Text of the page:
Question From a Student:
I am a CS graduate student looking at my course options for the next
semester. I have completed the 2 prerequisite courses for non-cs
undergraduates; CSE501 & CSE502.
I am thinking about taking your CSE 422S course.
I am concerned about the C++ requirement for the course.
I have no practical C++ experience; my background is Java, VB, Fortran,
Assembly. Do you feel this will be a problem? Do you have any
Here is my standard answer to this question:
- CSE 422S assumes that you have taken CSE 332S (or whatever the C++/OO
course is now numbered). Some number of students ignore this
requirement or think that it is unimportant. Some regret it.
- The major projects (there are 2 or 3) must be written in C/C++.
I don't care which although I prefer streamlined C++; i.e., I don't
care about extreme reusability.
- C/C++ is just a tool ... like arithmetic.
- One of my best 422 students didn't know C/C++ ... but she/he did have
a PhD in bio-medicine or something.
She/He did know some Java.
My best student ever in Programming Languages and Systems
(use to be numbered CS 455) was a biology major with no
programming experience. But he did graduate from Caltech.
So, my take on it is it depends on your intellegence and what kind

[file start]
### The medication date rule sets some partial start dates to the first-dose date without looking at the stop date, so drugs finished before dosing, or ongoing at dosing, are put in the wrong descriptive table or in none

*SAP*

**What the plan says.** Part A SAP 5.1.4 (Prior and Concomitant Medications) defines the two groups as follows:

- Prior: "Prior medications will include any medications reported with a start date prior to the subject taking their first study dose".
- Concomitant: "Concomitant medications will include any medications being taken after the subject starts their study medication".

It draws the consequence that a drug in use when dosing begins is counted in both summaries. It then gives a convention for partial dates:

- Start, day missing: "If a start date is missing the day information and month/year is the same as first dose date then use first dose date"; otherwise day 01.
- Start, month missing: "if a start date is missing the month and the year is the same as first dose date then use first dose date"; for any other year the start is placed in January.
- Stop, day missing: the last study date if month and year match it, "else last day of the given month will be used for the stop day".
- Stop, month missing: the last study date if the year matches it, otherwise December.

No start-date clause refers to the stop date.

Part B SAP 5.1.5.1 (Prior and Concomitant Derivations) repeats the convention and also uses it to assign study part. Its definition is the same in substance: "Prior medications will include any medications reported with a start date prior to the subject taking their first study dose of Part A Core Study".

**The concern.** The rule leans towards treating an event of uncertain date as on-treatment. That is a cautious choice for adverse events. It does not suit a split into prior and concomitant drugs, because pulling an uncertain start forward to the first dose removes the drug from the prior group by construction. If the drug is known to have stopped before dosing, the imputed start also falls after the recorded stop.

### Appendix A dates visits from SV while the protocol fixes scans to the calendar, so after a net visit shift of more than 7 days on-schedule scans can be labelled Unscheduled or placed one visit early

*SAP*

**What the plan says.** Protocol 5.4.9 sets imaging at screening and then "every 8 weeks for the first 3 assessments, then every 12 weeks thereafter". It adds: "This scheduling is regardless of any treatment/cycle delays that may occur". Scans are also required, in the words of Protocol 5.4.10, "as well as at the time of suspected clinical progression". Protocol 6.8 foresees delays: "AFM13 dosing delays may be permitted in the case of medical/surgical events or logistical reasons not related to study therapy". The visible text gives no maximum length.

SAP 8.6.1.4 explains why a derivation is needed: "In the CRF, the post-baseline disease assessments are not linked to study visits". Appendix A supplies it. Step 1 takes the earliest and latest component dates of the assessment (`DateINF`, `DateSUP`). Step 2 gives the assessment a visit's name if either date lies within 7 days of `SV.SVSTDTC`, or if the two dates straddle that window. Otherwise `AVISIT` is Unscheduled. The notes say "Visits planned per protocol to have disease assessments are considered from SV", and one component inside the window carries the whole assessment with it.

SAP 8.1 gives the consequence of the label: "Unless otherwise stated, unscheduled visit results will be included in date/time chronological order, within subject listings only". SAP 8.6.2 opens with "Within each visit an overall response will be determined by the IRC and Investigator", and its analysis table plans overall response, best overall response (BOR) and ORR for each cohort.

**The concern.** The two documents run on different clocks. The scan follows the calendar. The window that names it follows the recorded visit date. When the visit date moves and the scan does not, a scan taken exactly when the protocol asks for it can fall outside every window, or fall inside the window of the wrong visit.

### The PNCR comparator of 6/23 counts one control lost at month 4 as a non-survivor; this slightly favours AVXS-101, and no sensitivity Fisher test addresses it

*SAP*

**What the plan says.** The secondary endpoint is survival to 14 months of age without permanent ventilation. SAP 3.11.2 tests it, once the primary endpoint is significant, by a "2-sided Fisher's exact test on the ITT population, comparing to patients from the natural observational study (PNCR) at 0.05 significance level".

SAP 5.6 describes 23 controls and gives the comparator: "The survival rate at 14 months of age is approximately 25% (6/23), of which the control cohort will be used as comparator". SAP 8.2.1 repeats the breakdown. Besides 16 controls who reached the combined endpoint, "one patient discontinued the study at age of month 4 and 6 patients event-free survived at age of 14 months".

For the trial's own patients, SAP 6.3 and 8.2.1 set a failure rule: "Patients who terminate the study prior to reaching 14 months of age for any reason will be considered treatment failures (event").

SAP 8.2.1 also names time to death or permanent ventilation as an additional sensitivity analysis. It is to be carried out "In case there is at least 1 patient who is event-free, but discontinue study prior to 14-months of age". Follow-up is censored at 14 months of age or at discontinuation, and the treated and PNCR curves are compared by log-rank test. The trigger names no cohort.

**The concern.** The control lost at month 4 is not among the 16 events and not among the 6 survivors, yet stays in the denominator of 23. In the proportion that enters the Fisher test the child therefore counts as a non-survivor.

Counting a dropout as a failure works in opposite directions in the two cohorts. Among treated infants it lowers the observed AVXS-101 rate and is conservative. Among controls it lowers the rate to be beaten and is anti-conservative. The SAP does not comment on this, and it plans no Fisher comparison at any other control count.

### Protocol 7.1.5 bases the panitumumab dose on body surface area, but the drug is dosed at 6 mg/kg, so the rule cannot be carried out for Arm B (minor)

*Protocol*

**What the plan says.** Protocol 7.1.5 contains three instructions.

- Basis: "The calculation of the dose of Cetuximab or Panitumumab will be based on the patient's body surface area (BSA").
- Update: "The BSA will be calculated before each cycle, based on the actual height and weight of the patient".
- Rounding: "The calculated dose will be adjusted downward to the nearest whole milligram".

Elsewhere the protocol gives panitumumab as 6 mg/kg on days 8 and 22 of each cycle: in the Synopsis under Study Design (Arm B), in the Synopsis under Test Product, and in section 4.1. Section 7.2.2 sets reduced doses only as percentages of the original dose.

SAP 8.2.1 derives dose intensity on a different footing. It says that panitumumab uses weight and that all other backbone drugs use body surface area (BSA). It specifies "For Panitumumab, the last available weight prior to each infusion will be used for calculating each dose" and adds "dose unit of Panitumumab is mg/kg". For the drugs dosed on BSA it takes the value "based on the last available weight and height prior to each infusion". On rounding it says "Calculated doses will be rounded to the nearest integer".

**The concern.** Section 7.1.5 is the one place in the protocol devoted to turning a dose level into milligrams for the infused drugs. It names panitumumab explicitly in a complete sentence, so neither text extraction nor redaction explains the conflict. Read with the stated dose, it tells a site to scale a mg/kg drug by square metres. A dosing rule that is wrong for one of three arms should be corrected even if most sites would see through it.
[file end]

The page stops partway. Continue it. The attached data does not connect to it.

of a learning skills you have.
- A significant number of students who have taken our CSE 332S (C++/OO)
find the C/C++ part of the projects challenging.
My impression is that these students had not developed enough
confidence in C/C++ while taking CSE 332S.
This confidence comes from time spent in the practice of thinking
about and writing non-trivial C/C++ programs.
- Here are some C/C++ things that seem to burn up student time:
- Pointers, dynamic storage allocation, internal representation
(e.g., C-string versus integer variable),
vague understanding of BASIC C/C++ semantics
- Here are some C++ things that are not required but seem to
make life much easier:
Using C++ STL map and queue templates, gdb (Gnu debugger)
- Many (Most?) students claim that 422 is the first time they had to write
a real program. I think they really meant it was the first time they
had to build a system by writing a program that solved a problem ... where
they were given great design and implementation lattitude. The
projects (in hindsight) are not real: 1) They are toys; 2) They are
500-1000 lines of code, not 100,000 lines; 3) We assume in many cases
that the input is correct and put just enough code to protect us;
4) The project requirements are stable (although not completely
defined), not based on the whims of a nebulous user base,; and
5) We only have a few weeks to test the code, not 6 months.
- The conceptual core of the course is NOT writing C/C++ programs although
some students think it is. The core is about OS concepts and their
implementation: 1) OS services offered through the system call
interface and command language; 2) Concurrency (software and
hardware); 3) Resource management and scheduling; 4) I/O; and
5) OS abstractions (e.g., Virtual Memory).
- Most students say they learn a lot from the course ... but that depends
on the student, not the instructor.